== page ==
Rhino are unique in that unlike other horned animals, their horn has no boney core and is comprised primarily of keratin which is very similar to your own hair or nails. Just like your hair and nails, rhino horn grows back after trimming at a rate of around 10cm per year. This equates to around 1.5kg of new horn from a male, and 0.75kg from a female every year. Rhinos on BDR are routinely trimmed, primarily to render them less attractive to poaching syndicates. BDR would ideally only like to trim every 2.5 years, but with the insidious poaching crisis underway, it is currently done every 1.8 years per rhino.
With their new security system in place BDR hope to be able to extend this trimming interval to as long as 3.5, or even 4 years per rhino.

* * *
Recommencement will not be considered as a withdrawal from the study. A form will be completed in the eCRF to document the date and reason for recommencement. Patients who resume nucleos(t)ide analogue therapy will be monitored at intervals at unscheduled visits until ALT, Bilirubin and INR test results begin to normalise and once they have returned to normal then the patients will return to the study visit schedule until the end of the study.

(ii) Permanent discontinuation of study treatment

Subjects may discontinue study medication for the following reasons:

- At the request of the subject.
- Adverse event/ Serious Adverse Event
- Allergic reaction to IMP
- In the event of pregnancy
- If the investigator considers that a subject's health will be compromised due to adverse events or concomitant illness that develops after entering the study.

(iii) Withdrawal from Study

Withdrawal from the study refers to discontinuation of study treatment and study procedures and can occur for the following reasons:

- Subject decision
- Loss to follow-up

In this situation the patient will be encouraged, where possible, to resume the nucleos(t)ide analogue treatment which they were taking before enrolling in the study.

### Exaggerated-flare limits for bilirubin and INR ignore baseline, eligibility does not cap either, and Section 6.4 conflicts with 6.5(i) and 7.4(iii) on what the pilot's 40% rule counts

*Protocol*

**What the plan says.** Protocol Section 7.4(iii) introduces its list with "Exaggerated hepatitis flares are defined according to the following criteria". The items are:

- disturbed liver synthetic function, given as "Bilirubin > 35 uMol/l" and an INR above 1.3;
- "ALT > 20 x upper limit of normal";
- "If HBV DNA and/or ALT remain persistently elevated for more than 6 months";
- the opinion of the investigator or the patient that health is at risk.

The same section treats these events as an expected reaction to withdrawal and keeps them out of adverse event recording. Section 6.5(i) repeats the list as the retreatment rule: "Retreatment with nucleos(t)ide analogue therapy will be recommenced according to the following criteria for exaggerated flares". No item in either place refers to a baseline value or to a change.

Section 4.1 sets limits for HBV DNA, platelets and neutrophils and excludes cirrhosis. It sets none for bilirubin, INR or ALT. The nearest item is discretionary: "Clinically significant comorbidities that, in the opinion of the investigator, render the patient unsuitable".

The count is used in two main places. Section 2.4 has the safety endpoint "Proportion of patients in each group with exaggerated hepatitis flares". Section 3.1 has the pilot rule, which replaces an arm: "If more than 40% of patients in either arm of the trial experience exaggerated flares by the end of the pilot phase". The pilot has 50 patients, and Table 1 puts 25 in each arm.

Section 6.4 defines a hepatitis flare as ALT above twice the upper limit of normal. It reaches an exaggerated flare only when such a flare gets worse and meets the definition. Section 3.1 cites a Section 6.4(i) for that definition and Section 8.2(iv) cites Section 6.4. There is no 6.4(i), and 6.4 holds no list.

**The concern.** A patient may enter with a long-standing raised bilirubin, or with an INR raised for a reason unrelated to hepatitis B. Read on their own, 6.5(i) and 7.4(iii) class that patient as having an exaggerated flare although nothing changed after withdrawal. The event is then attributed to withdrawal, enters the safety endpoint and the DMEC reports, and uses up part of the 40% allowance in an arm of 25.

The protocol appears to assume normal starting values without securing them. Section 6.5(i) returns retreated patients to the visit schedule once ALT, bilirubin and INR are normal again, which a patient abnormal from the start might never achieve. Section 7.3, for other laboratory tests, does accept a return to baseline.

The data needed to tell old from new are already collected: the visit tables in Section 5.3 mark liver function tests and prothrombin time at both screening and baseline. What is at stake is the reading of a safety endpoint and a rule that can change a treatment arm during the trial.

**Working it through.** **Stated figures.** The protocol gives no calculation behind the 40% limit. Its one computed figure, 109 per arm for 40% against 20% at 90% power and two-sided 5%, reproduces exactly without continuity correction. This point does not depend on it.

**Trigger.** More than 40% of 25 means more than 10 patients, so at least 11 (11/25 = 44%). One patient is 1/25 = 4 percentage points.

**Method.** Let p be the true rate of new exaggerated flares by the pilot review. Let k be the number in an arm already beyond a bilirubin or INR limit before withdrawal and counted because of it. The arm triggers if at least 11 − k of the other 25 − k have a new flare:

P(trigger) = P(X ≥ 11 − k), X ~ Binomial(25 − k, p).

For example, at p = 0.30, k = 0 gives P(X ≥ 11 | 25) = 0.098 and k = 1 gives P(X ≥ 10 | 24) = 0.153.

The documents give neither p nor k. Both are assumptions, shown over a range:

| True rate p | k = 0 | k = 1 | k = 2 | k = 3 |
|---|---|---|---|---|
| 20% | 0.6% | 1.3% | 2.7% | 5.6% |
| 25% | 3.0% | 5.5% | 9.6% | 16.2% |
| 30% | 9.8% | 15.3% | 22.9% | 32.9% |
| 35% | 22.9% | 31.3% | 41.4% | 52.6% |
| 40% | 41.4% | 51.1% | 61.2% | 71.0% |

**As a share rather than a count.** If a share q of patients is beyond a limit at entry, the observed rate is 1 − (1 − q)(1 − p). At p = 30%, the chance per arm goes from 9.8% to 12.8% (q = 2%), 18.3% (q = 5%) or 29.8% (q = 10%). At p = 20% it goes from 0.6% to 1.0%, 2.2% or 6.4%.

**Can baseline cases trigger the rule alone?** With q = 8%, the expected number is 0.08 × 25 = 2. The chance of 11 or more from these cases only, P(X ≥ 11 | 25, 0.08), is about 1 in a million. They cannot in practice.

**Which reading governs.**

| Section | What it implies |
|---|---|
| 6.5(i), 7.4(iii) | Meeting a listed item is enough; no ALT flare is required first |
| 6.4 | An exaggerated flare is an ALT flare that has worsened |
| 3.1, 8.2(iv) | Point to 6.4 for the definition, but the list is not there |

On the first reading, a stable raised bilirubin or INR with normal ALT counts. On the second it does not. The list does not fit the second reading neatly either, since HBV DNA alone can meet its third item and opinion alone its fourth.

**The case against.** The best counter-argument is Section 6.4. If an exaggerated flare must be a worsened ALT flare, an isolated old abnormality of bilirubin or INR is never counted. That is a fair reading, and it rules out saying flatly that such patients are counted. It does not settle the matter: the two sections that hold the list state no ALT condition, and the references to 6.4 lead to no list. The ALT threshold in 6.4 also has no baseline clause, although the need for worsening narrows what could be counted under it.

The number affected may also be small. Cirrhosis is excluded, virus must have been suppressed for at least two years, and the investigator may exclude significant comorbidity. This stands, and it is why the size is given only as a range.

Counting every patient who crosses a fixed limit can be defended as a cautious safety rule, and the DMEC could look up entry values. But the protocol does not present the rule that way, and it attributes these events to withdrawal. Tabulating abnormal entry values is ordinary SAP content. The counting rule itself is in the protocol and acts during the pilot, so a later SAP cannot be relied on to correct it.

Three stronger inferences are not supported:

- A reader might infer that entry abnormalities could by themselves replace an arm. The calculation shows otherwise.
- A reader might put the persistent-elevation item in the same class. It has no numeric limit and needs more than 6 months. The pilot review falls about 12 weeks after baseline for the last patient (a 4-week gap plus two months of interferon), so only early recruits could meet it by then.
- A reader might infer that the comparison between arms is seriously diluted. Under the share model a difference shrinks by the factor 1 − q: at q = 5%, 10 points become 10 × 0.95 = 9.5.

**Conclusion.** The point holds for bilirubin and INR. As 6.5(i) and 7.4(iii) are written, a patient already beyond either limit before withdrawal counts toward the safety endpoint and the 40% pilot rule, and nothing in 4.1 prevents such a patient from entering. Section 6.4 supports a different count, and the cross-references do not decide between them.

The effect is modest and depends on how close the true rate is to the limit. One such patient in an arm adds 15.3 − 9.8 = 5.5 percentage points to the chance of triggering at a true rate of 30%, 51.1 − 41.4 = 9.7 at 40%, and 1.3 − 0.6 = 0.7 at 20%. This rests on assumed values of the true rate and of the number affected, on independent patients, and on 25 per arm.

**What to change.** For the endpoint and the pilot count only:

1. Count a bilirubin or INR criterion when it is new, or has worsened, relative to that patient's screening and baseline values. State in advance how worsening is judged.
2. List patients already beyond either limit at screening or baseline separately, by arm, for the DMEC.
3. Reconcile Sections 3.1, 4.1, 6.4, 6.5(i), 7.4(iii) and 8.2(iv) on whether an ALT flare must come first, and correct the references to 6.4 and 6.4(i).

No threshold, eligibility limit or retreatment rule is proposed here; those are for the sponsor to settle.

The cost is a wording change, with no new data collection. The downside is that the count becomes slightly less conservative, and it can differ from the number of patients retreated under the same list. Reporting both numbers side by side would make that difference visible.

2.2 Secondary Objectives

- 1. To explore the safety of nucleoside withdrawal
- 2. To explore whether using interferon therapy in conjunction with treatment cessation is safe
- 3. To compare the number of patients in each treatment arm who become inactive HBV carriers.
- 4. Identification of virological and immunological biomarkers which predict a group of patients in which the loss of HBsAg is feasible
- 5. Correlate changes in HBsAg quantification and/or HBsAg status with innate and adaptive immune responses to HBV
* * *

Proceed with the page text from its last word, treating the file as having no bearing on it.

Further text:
This trimming process is regulated by the National Environmental Management: Biodiversity Act (NEMBA) (Act No. 10 of 2004) and the Threatened or Protected Species (TOPS) Regulations, 2007.
For a rhino horn to be trimmed, a permit must first be acquired from the Department of Nature Conservation. The trimming process then takes less than 20 minutes per rhino and is conducted under light sedation and under the supervision of a qualified and experienced Wildlife Veterinarian. The horn is trimmed using an electric saw about 8cm above the growth plate where there is no bone, nerves or blood vessels. It is an entirely painless process as well as non-permanent. In other words, the horn grows back and therefore needs to be routinely trimmed as a poaching deterrent. The whole process is witnessed by government officials, and the horns are immediately removed by professional security firms into safe-custody vaults off the property.
BDR has been doing this for the past 10 years and currently has around 6.5 tonnes of stockpiled rhino horn stored in safe custody in vaults around South Africa.